So well while transferring your domain name, just ask your provider for the EPP and they will provide it to you. If you are on any other top level domain then I’d say you should stick to the above listed precautions.

  1. Domain Parking (Million$ Biz).

Well, what is domain parking?

Ever noticed a page like the below screenshot?

Parked domain Screenshot.

Well it’s a parked domain, a domain with a lot of ads, and a search button (this is optional). Those ads pay the domain owner thousands of bucks a month for the listings.

Now here’s the thing, you don’t actually get a lot of money from a single parked domain, but what if you could park 1000-5000 domains? Yes, I’m talking about couple million dollars.

You don’t have so many domains, I don’t too. Who does? Domain Providers.

Yes, so here’s what happens. You buy a domain, and if you’re not using it, the domain provider will park it’s ads there. You will be paying for a domain name, off which someone else is making millions.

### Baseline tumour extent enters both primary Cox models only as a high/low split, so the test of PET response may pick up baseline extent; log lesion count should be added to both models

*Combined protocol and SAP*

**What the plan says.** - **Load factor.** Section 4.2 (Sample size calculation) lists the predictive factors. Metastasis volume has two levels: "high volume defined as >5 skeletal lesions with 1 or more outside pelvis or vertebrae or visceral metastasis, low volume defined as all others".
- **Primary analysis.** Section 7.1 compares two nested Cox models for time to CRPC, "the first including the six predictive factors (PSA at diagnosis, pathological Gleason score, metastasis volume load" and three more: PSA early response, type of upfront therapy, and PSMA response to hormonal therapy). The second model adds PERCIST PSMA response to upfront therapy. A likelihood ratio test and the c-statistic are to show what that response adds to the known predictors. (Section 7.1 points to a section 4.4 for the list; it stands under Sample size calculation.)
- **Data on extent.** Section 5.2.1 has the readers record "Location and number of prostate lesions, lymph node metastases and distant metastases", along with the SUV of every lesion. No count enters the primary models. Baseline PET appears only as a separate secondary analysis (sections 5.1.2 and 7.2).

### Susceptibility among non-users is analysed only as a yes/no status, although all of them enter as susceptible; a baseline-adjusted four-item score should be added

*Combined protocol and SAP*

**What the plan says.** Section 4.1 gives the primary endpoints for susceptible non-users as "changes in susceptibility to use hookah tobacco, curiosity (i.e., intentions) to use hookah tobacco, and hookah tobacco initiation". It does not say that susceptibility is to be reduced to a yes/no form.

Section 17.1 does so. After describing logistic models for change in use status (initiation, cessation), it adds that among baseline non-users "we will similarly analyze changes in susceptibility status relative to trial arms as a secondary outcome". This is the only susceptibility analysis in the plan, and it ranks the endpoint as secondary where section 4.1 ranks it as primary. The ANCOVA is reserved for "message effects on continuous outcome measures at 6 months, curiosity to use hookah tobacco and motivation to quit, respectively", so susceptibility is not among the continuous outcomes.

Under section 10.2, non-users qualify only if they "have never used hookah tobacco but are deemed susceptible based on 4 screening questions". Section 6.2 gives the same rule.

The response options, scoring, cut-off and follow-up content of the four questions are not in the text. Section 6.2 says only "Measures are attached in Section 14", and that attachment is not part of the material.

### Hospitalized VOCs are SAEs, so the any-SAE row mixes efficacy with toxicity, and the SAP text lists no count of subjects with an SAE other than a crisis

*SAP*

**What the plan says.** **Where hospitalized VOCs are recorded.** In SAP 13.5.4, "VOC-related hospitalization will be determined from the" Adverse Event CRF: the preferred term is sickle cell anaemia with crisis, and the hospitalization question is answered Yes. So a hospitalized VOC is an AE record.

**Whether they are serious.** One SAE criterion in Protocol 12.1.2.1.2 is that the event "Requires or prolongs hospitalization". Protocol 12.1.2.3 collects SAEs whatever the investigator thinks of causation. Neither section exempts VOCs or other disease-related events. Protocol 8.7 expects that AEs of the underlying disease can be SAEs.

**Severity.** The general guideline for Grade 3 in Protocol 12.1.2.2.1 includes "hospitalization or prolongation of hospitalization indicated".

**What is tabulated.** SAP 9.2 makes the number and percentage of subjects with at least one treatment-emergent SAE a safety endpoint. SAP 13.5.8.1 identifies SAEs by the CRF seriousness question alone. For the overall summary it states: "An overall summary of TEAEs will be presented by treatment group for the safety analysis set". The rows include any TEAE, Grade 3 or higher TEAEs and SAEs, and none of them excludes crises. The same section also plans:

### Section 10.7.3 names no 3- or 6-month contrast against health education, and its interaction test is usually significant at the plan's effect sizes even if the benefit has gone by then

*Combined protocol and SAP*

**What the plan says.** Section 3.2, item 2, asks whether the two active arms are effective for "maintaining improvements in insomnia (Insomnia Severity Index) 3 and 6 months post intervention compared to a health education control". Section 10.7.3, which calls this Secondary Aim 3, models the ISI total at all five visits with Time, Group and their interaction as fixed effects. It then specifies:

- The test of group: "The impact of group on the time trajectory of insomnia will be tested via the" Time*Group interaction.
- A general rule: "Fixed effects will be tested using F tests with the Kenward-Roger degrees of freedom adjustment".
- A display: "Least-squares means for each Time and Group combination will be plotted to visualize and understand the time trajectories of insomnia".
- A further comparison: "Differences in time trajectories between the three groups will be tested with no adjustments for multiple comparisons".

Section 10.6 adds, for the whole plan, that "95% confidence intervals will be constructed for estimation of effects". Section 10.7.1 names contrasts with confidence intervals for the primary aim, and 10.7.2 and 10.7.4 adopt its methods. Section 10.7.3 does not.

And in the worst case scenario, you’ll have to pay in order to let the domain provider park you your own domain. Yes, for those who don’t know, domain parking is a “profitable business”, so of course you don’t need to be paying anything for it, instead there are a lot of parking services that would pay you for that.

So, be careful who you do business with. And if you want to park you domain, check out Domain Parking Services.

  1. URL Forwarding:-

You can get a domain name for as low as $0.22 or as high as $6 per year. Now you’d be wondering, why?

Do you think those domain providers are here for social service? Of course not, it’s business right? Those who’re offering domains for the cheapest prices, often sell pop ups, or pop unders on your free forwarded URL, and make money from it.

You’d be wondering why no one likes your website. Well, no one likes a ton of ads popping up and around. So make sure you choose a reputed domain name, just for the sake of couple cents, don’t ruin your career.

  1. TLD  Extension